The app is available free of charge through the Apple store and Google Play. Go to for details.

Actor Francesco Colella on His Character in 'Aspromonte: La terra degli ultimi'

Colella on set with actor Francesco Grillo
I am working on my next article for Fra Noi Magazine of Chicago.. a profile on the Calabrese actor Francesco Colella, and I'd like to share a short clip of our interview. 

We met in November at the Rome premiere of his film Aspromonte: La terra degli ultimi directed by Mimmo CaloprestiThe film was supposed to make its North American premiere at the Italian Film Festival USA but was postponed due to the coronavirus. 

Colella is from Calabria and has been in many film and television productions made in the region, including the FX series Trust, which is now available on Hulu, and the new Amazon series ZeroZeroZeroIn the clip below, he talks about his character in ‘Aspromonte: La terra degli ultimi’ who fights to improve the conditions of poverty for his townspeople.

The article I’m working on will be published in the May issue of the magazine. I’ll publish it online ASAP.. and keep you updated on the new date of the festival screening. In the meantime, watch Francesco Colella in Trust, Episode 8, In the Name of the Father on HuluYouTubeAmazon PrimeSling and Google Play.

Check out my interview with two of Colella's costars, child actor Francesco Grillo and musician-turned-actor Fortunato Verduci.

Wednesday, March 18, 2020

The Extraordinary Photography and Cinematography of Arturo Zavattini

Marcello Mastroianni, La Dolce Vita
Watching an old movie today, Love in the City, I rediscovered the work of Arturo Zavattini.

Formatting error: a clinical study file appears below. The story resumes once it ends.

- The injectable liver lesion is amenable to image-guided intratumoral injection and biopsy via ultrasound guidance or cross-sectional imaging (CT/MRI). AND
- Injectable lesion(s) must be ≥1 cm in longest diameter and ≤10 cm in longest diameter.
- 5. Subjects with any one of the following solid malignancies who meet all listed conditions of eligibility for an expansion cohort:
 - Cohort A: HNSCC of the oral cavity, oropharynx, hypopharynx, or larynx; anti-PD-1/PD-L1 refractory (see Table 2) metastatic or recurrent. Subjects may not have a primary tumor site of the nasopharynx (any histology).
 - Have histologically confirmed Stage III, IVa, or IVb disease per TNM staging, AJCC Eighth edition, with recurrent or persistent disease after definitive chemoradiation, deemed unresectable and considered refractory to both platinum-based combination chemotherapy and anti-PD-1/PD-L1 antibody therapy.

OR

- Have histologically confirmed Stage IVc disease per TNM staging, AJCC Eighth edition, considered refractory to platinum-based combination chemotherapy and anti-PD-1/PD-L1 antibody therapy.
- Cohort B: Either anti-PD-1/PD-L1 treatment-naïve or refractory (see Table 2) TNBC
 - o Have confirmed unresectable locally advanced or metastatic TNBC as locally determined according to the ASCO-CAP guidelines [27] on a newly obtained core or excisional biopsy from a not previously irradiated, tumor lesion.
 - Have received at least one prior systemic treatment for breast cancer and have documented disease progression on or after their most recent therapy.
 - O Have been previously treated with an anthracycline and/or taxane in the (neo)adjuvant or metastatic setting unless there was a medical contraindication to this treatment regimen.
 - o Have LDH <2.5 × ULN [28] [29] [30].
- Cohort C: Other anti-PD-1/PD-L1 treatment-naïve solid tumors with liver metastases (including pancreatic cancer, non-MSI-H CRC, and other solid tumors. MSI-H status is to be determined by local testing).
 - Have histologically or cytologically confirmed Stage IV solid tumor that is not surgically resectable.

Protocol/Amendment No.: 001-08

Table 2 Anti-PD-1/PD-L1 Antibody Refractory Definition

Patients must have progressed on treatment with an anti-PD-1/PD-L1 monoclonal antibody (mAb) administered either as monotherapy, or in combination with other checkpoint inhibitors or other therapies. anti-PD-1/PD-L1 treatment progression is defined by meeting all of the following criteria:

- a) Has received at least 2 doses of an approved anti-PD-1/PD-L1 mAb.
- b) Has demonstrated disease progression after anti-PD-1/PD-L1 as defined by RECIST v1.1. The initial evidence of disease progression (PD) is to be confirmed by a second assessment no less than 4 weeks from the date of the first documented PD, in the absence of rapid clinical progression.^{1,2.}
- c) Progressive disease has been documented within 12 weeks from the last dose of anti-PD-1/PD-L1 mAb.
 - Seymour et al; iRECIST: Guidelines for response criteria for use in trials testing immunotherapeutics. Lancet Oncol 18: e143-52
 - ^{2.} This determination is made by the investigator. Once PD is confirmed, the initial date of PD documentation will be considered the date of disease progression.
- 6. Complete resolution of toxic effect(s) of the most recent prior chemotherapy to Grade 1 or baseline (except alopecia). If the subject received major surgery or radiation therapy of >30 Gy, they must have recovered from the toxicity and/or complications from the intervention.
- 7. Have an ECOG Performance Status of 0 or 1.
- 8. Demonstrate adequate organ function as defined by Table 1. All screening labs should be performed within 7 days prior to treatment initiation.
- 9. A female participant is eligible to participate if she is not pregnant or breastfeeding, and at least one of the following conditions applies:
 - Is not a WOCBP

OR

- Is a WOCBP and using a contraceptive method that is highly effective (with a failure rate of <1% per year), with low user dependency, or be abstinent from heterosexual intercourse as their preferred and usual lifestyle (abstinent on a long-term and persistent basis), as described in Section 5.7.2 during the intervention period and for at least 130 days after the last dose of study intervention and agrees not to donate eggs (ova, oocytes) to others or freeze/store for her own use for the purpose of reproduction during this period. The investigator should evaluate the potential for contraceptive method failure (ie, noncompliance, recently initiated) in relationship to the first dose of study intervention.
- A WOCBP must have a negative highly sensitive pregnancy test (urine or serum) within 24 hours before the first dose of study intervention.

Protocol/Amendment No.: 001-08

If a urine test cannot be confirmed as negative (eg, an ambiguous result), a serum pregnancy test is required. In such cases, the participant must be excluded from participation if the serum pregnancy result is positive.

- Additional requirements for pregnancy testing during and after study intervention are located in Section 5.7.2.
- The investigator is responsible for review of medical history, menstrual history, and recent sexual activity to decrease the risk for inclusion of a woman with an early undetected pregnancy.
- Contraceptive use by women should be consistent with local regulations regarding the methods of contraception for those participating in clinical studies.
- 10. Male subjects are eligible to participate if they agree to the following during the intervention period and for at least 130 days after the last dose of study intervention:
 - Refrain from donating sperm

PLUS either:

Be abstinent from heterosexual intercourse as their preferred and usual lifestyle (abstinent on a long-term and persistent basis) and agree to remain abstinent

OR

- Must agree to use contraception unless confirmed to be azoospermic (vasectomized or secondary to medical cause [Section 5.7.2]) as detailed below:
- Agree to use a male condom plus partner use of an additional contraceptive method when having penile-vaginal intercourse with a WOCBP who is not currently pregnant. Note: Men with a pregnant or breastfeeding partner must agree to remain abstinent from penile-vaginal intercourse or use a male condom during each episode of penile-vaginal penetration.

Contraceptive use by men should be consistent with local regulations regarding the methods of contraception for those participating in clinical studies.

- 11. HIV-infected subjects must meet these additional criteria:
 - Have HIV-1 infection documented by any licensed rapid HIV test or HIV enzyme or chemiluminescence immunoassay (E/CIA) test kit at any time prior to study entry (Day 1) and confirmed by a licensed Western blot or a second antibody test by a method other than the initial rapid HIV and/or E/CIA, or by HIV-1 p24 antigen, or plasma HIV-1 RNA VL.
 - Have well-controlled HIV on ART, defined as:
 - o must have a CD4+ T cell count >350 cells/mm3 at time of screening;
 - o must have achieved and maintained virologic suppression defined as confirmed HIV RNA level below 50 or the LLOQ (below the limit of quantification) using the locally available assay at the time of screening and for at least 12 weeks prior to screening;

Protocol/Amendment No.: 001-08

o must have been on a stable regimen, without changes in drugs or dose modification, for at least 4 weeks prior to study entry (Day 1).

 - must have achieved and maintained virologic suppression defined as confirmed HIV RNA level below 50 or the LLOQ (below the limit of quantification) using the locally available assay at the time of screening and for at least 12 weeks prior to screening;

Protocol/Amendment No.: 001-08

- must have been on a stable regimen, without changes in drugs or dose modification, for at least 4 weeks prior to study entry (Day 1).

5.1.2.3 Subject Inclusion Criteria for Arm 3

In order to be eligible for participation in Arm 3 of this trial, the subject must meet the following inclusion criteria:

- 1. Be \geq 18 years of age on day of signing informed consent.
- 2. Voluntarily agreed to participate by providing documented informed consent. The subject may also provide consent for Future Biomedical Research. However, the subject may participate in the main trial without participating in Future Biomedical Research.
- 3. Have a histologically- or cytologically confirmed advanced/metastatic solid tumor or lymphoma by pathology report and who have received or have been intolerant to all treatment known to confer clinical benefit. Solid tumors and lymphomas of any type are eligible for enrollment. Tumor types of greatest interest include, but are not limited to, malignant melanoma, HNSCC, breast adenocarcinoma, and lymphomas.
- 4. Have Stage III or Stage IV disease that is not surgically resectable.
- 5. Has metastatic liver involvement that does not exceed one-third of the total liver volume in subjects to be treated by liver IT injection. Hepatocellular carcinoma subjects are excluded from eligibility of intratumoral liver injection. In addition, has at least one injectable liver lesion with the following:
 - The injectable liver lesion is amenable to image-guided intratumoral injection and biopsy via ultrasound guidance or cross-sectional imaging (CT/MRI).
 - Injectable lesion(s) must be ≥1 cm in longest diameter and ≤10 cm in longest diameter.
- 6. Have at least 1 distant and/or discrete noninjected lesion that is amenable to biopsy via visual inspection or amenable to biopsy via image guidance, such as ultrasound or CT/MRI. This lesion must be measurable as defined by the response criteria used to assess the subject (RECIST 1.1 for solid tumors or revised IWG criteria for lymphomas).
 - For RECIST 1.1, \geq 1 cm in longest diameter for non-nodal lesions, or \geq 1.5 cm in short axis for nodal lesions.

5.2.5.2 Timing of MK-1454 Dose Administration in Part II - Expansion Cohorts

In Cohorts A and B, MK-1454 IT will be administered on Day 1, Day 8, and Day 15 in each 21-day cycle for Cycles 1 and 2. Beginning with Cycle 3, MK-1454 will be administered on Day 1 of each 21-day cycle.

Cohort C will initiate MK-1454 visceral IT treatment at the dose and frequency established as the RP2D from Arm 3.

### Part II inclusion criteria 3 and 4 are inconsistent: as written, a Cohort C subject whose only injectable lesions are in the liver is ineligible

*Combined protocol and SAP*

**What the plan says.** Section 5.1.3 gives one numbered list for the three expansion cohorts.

Born in 1930, Zavattini is known for his work as a photographer, cinematographer and director of photography. His father, Cesare Zavattini was one of Federico Fellini's longtime collaborators, so Arturo practically grew up on film sets. He worked as an assistant and camera operator on famous Italian films such as Il Bidone, La Dolce Vita and Divorce Italian Style. He also worked as an ethnographic photographer, accompanying anthropologist Ernesto de Martino on his infamous expedition to Lucania in 1952, which would later inspire Luigi Di Gianni's debut documentary, Magia Lucana.

Being a teenager in Rome during the post-war years, Zavattini was very influenced by the neorealism film movement and that influence was always apparent during the multi-decade span of his career. His images taken in Rome, Naples and other Italian cities and districts documented social life on the streets, in particular the dire conditions in which the children were forced to live.

Although noted for documenting the socioeconomic struggles of his own country, Zavattini left Italy to explore other faraway places. In 1956, he traveled to Bangkok, Phetchaburi and northern Thailand where he made a journalistic report on the shooting of the film The Sea Wall by French director, René Clément, based on the novel of the same name by Marguerite Duras. He captured rare images of life in Thailand during that era.

Thailandia, Bangkok
In 1960, he traveled to Cuba where he had an accidental encounter with Ernesto "Che" Guevara. The meeting came immediately after the revolution, while working as a camera operator on director Tomás Gutierréz Alea's Historias de la revolución (Stories of the Revolution). Gutiérrez studied cinema at the Centro Sperimentale di Cinematografia in Rome in the early 1950s. Like Zavattini, he was also influenced by Italian Neorealism and created his first films in Rome. Perhaps the two knew each other from those early days. Click below to watch the film on YouTube.

In recent years, Zavattini has organized and archived his lifetime of images, many of which were on exhibit in 2016 at the Museo Nazionale Arti & Tradizioni Popolari in Rome. Scroll down to see a few of his most recognizable images. Click here to see more photos of the set of Tomás Gutierréz Alea's film with Ernesto "Che" Guevara.

Federico Fellini with Actress Nico (née Christa Päffgen) on the set of La Dolce Vita, 1960